GUEST COLUMN: American economic nationalism

By: Paul Prentice Guest columnist
January 30, 2017 Updated: February 2, 2017 at 2:32 pm

There is much concern among free-market economists that President Donald Trump's policies on foreign trade represent classic "trade protectionism." This protectionism, according to classical free-traders, will make the U.S. and world economy worse off in the same way that the Smoot-Hawley Tariff Act of 1930 deepened and lengthened the Great Depression. I beg to differ.

First, note that President Trump does not see the world through an ideological prism of political economy. Rather, his world view is informed by his experience of negotiating in the business world. He sees the world in terms of negotiating win-win deals. Much of what he says that is mistaken for trade policy is merely his opening position in a trade negotiation.

For example, pundits have mistaken Trump's comments on trading with China as an attempt to close off trade through higher tariffs on imports. That is a reasonable interpretation, but only when viewed through the prism of free-trade ideology. In fact, what he says is more like a negotiating position, "If you do not stop subsidizing your exports, stealing our intellectual property, and manipulating your currency, then we will institute countervailing tariffs. Now, let's talk." Tariffs are seen as a negotiating tool, not a policy. For far too long, U.S. trade deals have been negotiated in favor of particular crony businesses at the expense of American labor. Globalist trade deals have also been negotiated to favor particular trading partners, to "bring them up", so to speak, "to our level," while at the same time bringing our economic foundation and standard of living down to theirs.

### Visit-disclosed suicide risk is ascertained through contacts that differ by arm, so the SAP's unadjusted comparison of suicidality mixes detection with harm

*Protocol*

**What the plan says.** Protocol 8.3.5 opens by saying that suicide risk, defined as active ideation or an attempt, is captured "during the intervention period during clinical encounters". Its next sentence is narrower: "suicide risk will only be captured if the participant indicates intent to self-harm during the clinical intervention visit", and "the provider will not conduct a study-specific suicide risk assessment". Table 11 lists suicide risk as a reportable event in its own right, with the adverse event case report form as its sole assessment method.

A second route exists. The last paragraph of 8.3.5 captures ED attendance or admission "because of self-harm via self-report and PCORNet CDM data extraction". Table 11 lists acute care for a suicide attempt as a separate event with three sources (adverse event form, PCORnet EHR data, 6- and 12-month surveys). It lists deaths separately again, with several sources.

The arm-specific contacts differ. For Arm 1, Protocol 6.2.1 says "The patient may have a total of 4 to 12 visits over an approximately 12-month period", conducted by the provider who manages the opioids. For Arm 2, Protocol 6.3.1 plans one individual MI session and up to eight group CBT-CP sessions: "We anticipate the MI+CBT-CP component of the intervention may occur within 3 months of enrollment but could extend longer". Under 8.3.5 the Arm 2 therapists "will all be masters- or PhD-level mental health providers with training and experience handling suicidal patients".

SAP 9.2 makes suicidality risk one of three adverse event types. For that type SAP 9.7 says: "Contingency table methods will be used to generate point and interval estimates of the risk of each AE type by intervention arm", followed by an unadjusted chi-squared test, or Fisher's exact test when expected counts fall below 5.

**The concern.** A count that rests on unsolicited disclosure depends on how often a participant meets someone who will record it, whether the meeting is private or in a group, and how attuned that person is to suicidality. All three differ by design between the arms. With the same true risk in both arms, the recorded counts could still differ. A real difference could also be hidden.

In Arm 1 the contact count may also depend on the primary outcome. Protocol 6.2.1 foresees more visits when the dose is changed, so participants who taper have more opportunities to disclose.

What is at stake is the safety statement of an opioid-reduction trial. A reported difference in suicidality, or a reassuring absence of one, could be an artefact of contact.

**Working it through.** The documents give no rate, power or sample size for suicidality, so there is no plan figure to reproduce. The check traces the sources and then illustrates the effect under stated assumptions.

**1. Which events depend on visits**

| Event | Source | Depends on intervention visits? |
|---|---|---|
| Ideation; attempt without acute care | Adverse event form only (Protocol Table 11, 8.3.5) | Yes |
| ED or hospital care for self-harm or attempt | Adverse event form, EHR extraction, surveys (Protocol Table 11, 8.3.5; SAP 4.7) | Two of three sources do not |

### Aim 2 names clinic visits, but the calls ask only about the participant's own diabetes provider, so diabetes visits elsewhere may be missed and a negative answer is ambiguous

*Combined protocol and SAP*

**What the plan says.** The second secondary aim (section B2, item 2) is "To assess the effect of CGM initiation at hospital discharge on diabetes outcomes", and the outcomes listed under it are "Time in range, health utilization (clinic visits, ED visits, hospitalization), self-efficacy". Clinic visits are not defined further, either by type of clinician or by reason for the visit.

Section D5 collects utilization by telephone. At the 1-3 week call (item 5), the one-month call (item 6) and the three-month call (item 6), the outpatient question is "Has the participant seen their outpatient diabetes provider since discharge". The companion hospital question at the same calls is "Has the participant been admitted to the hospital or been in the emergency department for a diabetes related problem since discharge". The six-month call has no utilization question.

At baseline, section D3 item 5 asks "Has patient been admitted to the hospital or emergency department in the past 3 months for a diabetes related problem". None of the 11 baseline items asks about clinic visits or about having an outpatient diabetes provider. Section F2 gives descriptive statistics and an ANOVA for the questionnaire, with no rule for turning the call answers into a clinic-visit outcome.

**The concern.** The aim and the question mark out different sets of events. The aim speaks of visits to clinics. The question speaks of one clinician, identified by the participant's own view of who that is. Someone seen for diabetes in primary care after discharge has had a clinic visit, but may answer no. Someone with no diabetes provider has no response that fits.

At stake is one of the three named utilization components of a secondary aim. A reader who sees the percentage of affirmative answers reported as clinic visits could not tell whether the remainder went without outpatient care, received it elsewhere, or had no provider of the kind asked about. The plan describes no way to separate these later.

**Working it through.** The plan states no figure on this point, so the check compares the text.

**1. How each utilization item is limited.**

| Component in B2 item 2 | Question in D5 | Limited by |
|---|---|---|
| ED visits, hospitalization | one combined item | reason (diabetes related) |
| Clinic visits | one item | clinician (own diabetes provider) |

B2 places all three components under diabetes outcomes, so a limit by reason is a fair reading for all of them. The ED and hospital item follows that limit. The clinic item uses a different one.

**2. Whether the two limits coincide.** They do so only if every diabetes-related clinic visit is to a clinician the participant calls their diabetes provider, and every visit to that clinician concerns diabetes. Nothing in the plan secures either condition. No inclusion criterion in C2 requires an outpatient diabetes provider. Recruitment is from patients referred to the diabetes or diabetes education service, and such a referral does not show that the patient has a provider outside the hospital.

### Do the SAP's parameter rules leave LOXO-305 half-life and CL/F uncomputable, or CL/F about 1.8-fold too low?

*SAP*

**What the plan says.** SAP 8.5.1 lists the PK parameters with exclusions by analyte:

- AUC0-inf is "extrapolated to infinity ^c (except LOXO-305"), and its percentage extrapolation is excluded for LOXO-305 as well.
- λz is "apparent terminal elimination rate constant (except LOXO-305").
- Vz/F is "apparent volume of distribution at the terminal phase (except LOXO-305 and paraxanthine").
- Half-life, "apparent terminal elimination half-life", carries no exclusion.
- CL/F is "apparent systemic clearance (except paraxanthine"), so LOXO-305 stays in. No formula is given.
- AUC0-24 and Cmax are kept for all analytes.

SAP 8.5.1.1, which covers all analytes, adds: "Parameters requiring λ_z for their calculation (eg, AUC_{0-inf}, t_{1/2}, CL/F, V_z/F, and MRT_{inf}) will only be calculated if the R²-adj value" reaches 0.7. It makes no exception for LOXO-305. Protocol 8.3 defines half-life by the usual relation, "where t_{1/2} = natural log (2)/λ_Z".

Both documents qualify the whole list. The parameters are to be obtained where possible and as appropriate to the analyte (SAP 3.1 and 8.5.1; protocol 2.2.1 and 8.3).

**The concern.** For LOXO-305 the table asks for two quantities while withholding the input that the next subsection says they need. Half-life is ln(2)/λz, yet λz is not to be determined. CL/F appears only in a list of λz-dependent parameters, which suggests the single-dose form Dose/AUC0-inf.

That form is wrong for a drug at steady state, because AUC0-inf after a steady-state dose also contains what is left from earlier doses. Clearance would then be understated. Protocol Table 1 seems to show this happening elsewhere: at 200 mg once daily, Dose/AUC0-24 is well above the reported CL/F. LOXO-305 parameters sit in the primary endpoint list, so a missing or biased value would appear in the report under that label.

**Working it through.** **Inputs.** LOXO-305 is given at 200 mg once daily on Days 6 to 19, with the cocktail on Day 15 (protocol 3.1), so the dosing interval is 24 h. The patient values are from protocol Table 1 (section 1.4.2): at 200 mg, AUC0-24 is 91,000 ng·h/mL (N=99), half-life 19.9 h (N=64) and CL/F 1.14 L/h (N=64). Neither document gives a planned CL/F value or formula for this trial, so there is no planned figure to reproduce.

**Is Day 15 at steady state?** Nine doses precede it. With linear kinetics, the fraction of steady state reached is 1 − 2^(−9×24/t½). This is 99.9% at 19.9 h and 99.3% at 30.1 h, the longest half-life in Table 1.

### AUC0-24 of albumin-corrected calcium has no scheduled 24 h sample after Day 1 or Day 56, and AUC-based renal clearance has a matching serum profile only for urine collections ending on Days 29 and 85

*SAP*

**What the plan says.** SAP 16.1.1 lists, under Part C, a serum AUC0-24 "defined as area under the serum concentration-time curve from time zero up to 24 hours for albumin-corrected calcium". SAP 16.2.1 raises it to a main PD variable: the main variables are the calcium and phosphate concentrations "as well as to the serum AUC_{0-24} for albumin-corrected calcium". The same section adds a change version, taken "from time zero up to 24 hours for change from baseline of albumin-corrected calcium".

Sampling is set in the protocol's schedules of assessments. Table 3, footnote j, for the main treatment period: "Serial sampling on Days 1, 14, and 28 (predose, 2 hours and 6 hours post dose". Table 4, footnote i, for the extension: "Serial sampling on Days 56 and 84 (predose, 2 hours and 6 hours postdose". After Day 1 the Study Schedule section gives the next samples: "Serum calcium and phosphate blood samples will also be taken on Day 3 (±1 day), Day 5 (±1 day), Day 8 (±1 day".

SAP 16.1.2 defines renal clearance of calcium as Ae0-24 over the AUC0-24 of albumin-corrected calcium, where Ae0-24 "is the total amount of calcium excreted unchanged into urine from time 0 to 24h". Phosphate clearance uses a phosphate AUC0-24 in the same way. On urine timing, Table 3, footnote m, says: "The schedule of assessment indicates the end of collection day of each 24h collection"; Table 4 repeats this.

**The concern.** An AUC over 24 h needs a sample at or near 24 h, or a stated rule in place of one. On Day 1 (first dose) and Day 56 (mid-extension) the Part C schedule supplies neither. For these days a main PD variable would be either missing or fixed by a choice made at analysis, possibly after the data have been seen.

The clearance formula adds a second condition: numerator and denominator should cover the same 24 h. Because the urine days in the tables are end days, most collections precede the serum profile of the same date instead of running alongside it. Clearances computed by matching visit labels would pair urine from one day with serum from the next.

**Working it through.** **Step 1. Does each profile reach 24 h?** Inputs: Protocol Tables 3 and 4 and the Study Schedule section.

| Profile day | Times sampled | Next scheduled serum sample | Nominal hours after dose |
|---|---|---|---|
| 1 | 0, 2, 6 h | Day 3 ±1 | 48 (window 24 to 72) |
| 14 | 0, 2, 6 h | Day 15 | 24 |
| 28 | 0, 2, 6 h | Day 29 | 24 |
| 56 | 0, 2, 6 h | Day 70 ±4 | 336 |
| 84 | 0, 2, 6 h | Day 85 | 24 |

Just because a trade bill says "Free Trade", that doesn't mean it is so. Did the "Affordable Care Act" make medical care more affordable? Of course not. The devil is in the details of these trade deals, whether it is the North American Free Trade Agreement or the Trans-Pacific Partnership. These were sold to the public as market-based free trade but in fact they were layered with sweet-heart crony deals for special interests, delivered at the expense of American jobs and particular businesses and industries that were on the losing end of these deals. As a result, American factories closed and American workers lost their jobs - with more on the way if TPP had been allowed.

Even worse, the U.S. economy was being strangled by high taxes and regulation. Estimates are that President Barack Obama increased the regulatory burden by $800 billion per year. That is the equivalent of costing 16 million jobs at $50,000 per job. High taxes and regulation prevented the jobs that were lost due to bad trade deals from being made up by the dynamic force of creative destruction. Lost jobs could not be replaced with other, newer, jobs, because the economy was too strangled to do so.

President Trump's proposed tax and regulatory reforms will free up the economy to do what it does best. When politicians get out of the way the economy will create jobs, income, and wealth for the greatest number of people through the natural forces of the marketplace. Renegotiated trade deals that put America first are a big part of that resurgence. This is what is meant by "American economic nationalism."


Paul Prentice is a fellow in Economics, Centennial Institute at Colorado Christian University.

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